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    ABSTRACT: Gastroenteritis is one of the most common infectious diseases in the military populations and can diminish operational effectiveness and impede force readiness. The present study investigates the cause and the source of an acute gastroenteritis outbreak that occurred during a military exercise of the Portuguese Army, in February 2013. A retrospective investigation was performed and stool samples, food items and water were screened for common foodborne bacteria and viruses, namely Norovirus GI, Norovirus GII, Astrovirus, Rotavirus, Adenovirus and Sapovirus. From the total of 160 soldiers that participated in the military exercise 20 developed gastroenteritis (attack rate of 12.5%). Symptoms were predominantly vomiting (n=17, 85%) and diarrhoea (n=9, 45%). The first cases occurred 24-48h after drinking water from the creek, the plausible origin of the outbreak. The epidemic peak was registered 2 days after and the last cases 6 days after, upon returning to base. No pathogenic bacteria were found in stools however virological analysis revealed the presence of multiple enteropathogenic viruses, namely Norovirus GI (GI.3), Norovirus GII (GII.4 New Orleans 2009), Astrovirus and Sapovirus, as single or co-infections. Food and water samples were not tested for the presence of viruses due to exhaustion of samples on bacteriological analysis. To the best of our knowledge this is the first report of a viral gastroenteritis outbreak among military personnel in the Portuguese Army. Copyright © 2015 Elsevier B.V. All rights reserved.
    Journal of Clinical Virology 05/2015; 68. DOI:10.1016/j.jcv.2015.05.008 · 3.47 Impact Factor
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    • "In fact, NoV strains have been a major cause of sporadic cases and outbreaks of gastroenteritis among ground troops in the 1991 Gulf War, as well as recent and ongoing operations in Iraq, Afghanistan and the Horn of Africa [4]. For example, NoV was found in the greatest number of stool samples (23%) collected in a study on gastroenteritis in US Marine Corps units during Operation Iraqi Freedom [5]. In addition to these combat operation settings, NoV outbreaks have been found to frequently occur during shipboard deployments. "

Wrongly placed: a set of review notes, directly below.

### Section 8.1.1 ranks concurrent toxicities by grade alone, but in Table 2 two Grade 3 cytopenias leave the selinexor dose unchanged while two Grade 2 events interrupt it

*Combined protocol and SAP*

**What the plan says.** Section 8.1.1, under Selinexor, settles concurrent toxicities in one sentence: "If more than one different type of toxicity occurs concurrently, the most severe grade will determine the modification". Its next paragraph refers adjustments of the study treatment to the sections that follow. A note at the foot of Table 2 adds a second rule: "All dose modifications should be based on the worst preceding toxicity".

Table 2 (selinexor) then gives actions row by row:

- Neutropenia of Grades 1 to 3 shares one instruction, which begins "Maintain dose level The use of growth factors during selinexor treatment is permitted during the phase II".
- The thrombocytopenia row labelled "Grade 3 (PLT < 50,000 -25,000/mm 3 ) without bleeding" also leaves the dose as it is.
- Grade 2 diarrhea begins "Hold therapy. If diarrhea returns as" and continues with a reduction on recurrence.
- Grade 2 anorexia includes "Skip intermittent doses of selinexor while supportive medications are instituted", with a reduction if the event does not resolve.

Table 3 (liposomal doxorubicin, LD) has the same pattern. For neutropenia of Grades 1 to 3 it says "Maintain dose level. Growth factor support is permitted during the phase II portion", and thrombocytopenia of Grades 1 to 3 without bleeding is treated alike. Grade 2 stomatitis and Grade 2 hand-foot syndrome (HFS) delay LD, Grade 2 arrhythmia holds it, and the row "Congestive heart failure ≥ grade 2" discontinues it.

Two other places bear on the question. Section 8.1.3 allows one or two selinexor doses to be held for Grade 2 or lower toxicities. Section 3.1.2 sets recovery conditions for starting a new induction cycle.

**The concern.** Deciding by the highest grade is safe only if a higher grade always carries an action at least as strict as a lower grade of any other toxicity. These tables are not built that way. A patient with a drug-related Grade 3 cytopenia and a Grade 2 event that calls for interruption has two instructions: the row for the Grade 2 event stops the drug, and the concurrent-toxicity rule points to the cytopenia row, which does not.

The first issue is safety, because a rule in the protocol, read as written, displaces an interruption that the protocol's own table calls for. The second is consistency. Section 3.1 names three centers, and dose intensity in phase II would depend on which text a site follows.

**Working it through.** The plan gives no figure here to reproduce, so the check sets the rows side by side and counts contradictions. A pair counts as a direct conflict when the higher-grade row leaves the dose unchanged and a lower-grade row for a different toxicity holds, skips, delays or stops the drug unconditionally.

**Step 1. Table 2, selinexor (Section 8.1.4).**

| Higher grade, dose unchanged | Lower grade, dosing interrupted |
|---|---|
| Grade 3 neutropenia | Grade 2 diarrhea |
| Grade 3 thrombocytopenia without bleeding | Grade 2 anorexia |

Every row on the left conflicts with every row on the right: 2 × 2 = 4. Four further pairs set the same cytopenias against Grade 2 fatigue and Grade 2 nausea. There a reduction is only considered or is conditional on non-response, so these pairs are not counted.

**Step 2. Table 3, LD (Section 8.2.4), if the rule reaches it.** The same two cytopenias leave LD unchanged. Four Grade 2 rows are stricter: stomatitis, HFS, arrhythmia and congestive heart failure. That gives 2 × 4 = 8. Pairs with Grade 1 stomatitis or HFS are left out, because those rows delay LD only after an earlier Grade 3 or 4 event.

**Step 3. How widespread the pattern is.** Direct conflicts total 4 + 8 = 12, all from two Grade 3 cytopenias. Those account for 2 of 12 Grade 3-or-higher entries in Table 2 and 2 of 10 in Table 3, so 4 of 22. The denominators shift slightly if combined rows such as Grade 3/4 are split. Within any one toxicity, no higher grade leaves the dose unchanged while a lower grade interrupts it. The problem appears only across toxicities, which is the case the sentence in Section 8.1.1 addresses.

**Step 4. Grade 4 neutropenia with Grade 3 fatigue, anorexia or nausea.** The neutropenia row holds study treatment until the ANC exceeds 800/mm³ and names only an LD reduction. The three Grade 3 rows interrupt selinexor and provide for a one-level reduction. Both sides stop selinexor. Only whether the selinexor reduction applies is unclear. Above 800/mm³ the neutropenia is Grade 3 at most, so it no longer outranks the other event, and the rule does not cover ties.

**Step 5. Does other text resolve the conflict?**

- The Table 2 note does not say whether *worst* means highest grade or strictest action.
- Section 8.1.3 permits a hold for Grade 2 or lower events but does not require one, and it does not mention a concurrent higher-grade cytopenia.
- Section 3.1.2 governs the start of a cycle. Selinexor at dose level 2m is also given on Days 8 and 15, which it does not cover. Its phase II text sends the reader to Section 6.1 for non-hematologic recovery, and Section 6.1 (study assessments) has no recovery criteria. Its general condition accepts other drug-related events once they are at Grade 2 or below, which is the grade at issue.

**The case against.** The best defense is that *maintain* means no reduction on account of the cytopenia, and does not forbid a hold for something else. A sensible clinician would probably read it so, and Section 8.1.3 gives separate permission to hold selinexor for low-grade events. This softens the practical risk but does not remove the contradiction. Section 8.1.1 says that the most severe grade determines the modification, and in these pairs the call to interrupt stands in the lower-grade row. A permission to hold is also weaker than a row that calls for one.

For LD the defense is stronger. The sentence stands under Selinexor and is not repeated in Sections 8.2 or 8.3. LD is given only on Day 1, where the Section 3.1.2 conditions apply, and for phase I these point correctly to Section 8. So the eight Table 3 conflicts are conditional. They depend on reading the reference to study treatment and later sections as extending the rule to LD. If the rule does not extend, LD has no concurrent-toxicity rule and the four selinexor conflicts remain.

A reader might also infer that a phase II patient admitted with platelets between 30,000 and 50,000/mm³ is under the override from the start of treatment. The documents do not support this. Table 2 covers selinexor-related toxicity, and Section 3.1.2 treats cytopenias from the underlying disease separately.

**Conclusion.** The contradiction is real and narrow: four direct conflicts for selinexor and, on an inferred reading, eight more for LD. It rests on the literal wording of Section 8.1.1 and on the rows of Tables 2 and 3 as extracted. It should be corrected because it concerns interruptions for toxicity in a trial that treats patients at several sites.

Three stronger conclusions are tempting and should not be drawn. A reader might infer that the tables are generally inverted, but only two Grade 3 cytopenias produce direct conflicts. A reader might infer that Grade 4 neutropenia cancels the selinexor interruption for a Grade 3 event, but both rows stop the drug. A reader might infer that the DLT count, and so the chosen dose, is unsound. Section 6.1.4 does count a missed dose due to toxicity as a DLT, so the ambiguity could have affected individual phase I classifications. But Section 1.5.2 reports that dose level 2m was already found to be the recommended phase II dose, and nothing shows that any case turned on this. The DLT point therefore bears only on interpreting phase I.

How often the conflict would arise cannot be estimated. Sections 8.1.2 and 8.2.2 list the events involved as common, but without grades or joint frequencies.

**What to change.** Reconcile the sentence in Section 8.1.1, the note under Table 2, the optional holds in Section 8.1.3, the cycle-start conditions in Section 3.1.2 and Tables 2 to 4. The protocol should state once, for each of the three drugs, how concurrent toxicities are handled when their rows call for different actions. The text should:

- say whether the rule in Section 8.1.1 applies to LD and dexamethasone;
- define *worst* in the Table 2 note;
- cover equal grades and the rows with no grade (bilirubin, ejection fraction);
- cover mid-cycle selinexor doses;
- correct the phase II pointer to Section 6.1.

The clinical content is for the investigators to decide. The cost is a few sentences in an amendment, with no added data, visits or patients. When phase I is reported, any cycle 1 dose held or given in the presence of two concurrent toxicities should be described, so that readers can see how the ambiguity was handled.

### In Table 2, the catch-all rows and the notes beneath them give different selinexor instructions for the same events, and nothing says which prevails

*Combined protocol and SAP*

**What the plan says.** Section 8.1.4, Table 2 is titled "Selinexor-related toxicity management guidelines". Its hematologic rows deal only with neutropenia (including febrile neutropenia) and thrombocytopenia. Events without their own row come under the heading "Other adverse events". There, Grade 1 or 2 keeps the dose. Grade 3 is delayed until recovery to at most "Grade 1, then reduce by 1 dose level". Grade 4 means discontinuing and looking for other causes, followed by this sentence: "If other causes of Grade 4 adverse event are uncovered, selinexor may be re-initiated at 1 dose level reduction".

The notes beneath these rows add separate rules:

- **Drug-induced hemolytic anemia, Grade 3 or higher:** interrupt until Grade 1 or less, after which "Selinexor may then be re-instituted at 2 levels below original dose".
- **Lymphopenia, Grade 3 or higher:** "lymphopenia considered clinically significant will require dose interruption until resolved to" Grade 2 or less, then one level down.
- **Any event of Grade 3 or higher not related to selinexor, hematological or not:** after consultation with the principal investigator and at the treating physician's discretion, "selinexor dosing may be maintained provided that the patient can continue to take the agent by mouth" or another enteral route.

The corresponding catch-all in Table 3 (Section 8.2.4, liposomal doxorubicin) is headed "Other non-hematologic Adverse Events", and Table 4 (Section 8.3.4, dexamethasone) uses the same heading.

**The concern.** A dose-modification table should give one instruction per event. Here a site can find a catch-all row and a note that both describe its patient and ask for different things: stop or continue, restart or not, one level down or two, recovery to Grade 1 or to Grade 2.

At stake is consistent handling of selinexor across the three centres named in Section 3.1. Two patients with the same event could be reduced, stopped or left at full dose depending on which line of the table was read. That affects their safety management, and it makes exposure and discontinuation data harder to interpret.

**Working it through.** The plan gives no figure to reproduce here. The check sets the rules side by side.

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    Vaccine 07/2014; 32(40). DOI:10.1016/j.vaccine.2014.07.070 · 3.49 Impact Factor
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    • "In the United States alone, the CDC estimates 23 million annual NV infections causing 50,000 hospitalizations and 300 deaths (Mead et al. 1999), and considers NVs to be the most common cause of foodborne disease outbreaks (MMWR 2009). Norovirus outbreaks commonly occur in semi-closed communities such as hospitals, schools, nursing homes, disaster relief situations, cruise ships and military settings (MMWR 2008; MMWR 2005b; MMWR 2005a; MMWR 2002b; MMWR 2002a; Fankhauser et al. 1998; McCarthy, Estes, and Hyams 2000; Thornton et al. 2005). The virus family Caliciviridae, of which NVs constitute a genus, are classified as Category B biodefense agents because they cause incapacitating acute disease, are easily spread through multiple routes of transmission, are highly infectious, and are extremely environmentally stable. "
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    Virology 12/2011; 421(2):202-10. DOI:10.1016/j.virol.2011.09.030 · 3.28 Impact Factor